Generally, officers and shareholders' assets are protected from the creditors of a corporation. A corporation is its own person under the law and it is responsible for its own debts. There are exceptions, however, particularly if a sole officer/shareholder does not follow corporate formalities. You should seek an attorney who is knowledgeable about corporations and religious corporations, in particular.
I am licensed only in California and this response is provided as general information only. It is not intended to be legal advice. Legal advice must be based on the exact facts of the particular situation, and by necessity this forum is not appropriate for discussion of specific, exact facts. Contact a lawyer for more specific advice. My answer to your question on AVVO does not create an attorney-client relationship.
The possibility exists, yes. If the plaintiff is able to "pierce the corporate veil" by proving an alter ego theory, the presiding officer's assets might be at risk.
In order to establish personal liability against the individual officers and shareholders, the plaintiff would have to prove that the corporation is the alter ego of the individuals. The alter ego doctrine can be used to "pierce the corporate veil" to obtain personal liability against individuals who own and control a corporation. In order to raise an alter ego allegation, a plaintiff must provide sufficient facts to show that:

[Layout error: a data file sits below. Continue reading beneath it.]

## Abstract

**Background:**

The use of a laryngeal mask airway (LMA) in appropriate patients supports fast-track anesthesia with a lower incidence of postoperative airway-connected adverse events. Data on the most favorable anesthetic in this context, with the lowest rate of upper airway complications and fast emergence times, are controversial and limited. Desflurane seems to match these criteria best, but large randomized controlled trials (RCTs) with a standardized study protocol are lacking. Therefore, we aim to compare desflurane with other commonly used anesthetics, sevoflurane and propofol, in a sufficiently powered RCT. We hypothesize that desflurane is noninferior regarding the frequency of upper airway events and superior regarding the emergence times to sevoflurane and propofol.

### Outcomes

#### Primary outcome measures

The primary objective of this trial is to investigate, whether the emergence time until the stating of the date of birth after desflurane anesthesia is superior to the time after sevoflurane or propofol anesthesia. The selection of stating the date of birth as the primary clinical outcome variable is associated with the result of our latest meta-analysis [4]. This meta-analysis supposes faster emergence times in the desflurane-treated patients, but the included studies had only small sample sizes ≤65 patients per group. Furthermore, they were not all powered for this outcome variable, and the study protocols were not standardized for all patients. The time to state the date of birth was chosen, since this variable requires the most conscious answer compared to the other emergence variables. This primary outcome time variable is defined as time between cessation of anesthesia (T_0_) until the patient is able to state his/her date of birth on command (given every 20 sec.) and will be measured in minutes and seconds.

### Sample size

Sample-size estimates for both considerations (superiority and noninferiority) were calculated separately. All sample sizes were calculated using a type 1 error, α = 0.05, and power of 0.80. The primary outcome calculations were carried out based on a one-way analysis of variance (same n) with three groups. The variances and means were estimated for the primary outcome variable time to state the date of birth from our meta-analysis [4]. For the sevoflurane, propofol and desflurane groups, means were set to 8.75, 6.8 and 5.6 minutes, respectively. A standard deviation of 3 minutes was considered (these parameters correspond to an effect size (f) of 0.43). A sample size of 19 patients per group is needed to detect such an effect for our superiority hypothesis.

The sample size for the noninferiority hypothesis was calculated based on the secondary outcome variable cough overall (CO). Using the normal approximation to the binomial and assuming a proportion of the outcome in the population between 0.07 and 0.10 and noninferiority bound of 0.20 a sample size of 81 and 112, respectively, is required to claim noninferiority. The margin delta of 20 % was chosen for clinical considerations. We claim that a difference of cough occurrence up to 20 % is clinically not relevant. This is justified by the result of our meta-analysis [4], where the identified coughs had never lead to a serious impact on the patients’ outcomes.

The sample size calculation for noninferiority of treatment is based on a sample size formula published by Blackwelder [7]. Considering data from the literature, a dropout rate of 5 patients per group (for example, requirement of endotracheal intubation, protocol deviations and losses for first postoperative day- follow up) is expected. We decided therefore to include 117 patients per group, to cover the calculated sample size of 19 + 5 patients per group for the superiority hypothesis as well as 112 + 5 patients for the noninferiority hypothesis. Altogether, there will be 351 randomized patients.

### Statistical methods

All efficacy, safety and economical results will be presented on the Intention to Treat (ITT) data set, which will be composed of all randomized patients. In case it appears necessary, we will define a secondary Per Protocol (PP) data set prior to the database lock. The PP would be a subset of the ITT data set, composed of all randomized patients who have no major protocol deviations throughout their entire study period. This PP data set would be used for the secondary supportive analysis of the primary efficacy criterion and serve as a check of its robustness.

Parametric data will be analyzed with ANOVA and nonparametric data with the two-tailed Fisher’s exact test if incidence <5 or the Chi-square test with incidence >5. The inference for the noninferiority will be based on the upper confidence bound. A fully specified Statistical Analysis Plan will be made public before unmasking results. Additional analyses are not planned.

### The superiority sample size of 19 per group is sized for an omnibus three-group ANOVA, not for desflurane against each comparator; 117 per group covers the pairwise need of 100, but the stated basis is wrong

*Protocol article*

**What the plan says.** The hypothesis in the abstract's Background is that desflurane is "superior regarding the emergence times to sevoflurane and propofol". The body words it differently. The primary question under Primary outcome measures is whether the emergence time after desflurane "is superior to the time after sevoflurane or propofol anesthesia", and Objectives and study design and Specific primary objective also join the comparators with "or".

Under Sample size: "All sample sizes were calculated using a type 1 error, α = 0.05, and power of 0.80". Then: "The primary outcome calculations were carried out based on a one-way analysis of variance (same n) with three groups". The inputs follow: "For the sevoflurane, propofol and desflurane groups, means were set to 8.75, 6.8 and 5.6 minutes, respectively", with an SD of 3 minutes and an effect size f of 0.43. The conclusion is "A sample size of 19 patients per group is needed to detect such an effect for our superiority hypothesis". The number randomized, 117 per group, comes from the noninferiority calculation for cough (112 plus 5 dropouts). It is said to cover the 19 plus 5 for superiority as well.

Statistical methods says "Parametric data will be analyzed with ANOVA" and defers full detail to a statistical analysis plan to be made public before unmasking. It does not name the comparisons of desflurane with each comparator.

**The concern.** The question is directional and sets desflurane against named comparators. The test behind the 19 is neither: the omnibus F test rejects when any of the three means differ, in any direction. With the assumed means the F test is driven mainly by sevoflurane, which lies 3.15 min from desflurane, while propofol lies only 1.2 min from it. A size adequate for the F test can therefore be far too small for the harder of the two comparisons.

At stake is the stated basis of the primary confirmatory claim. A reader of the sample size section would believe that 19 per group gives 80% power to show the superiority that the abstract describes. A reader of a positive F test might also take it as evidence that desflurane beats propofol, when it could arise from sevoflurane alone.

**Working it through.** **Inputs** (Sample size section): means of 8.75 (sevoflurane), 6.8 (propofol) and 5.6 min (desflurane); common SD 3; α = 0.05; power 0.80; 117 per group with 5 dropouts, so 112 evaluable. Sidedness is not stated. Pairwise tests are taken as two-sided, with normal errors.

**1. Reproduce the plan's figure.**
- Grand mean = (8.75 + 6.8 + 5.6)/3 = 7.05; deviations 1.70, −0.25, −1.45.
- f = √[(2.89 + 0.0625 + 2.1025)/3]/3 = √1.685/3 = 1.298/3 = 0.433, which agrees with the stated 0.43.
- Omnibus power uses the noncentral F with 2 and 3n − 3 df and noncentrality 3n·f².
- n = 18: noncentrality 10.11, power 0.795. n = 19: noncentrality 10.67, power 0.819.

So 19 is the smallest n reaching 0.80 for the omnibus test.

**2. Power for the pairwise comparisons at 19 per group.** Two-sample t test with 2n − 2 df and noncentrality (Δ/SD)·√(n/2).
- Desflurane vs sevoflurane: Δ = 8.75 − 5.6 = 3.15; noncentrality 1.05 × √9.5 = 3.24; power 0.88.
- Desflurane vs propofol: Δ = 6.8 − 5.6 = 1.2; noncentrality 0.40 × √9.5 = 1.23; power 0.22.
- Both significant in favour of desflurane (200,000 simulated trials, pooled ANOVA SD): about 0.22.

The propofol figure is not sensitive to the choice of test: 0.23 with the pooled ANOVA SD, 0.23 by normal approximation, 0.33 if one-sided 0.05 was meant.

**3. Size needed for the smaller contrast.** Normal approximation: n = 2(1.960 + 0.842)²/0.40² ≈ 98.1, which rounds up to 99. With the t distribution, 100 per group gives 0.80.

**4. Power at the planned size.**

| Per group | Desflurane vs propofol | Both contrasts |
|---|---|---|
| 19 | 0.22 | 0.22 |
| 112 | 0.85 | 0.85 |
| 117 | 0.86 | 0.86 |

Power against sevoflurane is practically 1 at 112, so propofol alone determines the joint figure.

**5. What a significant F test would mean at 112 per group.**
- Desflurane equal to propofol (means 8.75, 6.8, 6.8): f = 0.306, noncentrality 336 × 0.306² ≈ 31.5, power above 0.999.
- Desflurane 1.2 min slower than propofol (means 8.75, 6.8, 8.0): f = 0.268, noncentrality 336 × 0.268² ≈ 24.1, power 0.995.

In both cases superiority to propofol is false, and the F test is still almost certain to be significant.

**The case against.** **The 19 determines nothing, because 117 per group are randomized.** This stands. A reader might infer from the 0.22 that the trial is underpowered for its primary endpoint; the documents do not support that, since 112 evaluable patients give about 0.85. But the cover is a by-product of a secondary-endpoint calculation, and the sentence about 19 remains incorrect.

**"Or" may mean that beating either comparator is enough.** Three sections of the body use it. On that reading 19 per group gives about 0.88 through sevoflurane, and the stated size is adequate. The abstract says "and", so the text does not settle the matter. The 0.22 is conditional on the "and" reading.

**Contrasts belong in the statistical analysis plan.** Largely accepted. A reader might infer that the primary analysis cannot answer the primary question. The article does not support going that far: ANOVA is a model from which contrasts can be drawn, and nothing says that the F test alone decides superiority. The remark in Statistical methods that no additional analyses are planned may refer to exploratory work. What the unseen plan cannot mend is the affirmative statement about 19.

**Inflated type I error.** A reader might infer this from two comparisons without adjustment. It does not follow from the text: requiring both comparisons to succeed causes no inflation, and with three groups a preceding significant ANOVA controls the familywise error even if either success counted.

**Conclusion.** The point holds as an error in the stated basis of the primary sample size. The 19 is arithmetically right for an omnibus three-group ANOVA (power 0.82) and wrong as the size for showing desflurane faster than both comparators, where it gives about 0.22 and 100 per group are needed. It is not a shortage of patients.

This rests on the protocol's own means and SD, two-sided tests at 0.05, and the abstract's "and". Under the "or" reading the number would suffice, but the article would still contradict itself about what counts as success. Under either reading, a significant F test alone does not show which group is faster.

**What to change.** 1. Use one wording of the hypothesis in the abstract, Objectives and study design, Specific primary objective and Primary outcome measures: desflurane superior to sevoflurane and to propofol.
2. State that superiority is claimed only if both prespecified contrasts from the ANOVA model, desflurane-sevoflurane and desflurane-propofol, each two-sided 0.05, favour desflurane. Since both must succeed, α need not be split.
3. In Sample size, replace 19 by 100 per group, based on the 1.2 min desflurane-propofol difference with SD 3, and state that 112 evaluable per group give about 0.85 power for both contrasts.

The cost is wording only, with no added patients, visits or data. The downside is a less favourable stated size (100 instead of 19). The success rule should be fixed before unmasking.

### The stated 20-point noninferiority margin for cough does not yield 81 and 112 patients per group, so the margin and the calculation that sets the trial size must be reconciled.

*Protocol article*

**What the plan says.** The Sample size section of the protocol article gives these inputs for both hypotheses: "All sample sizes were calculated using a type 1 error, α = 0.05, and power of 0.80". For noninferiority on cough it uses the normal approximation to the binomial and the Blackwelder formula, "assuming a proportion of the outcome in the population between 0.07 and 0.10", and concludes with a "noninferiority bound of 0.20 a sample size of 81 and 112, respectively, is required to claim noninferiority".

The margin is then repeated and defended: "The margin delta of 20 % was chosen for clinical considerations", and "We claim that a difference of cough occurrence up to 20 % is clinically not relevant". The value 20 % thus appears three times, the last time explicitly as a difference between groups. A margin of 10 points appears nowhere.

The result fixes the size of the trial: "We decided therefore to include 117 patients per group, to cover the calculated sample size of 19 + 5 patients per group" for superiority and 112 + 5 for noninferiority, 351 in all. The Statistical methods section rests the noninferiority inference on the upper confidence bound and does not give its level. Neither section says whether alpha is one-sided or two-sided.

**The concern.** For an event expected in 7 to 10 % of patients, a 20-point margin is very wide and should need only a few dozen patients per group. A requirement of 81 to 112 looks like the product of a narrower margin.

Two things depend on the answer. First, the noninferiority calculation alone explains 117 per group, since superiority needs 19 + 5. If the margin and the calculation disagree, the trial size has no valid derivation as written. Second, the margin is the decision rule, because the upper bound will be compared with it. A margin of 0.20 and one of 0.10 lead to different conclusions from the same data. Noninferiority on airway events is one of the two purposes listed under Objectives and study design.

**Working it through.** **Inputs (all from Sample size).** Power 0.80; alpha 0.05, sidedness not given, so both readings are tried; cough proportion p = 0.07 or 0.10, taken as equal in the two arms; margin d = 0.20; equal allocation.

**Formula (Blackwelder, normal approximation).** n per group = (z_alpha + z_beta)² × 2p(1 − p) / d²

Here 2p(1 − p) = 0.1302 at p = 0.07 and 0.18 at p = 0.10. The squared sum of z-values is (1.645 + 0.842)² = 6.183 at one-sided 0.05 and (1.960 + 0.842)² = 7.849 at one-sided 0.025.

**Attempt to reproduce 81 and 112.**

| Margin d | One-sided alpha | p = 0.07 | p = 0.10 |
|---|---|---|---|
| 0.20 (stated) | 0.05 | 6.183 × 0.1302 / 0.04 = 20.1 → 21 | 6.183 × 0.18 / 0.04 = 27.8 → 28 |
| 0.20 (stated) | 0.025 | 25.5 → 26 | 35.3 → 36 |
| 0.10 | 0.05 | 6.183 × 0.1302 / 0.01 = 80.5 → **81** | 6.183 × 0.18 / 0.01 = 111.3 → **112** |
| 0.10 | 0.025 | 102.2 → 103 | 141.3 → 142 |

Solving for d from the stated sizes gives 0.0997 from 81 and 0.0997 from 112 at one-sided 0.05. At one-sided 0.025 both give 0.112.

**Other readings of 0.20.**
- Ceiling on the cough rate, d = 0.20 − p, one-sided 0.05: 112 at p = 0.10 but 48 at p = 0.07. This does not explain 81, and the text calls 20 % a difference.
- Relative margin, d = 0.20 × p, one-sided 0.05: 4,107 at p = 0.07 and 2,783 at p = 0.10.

(1) the corporation is not only influenced and governed by a person, but also that there is such a unity of interest and ownership that the individuality, or separateness, of such person and the corporation has ceased and
(2) an adherence to the fiction of the separate existence of the corporation would, under the particular circumstances, sanction a fraud or promote injustice.
(Associated Vendors, Inc. v. Oakland Meat Co. (1962) 210 Cal.App.2d 825, 837.)
Other factors which have been described in the case law include commingling of funds, inadequate capitalization, disregard of corporate formalities, lack of segregation of corporate records, and identical directors and officers. No one characteristic governs, but the courts must look at all the circumstances to determine whether the doctrine should be applied.
Frank W. Chen has been licensed to practice law in California since 1988. The information presented here is general in nature and is not intended, nor should be construed, as legal advice for a particular case. This Avvo.com posting does not create any attorney-client relationship with the author. For specific advice about your particular situation, please consult with your own attorney.
I agree with Ms. Bennett. You should personally consult with an attorney in your area to discuss you concerns.
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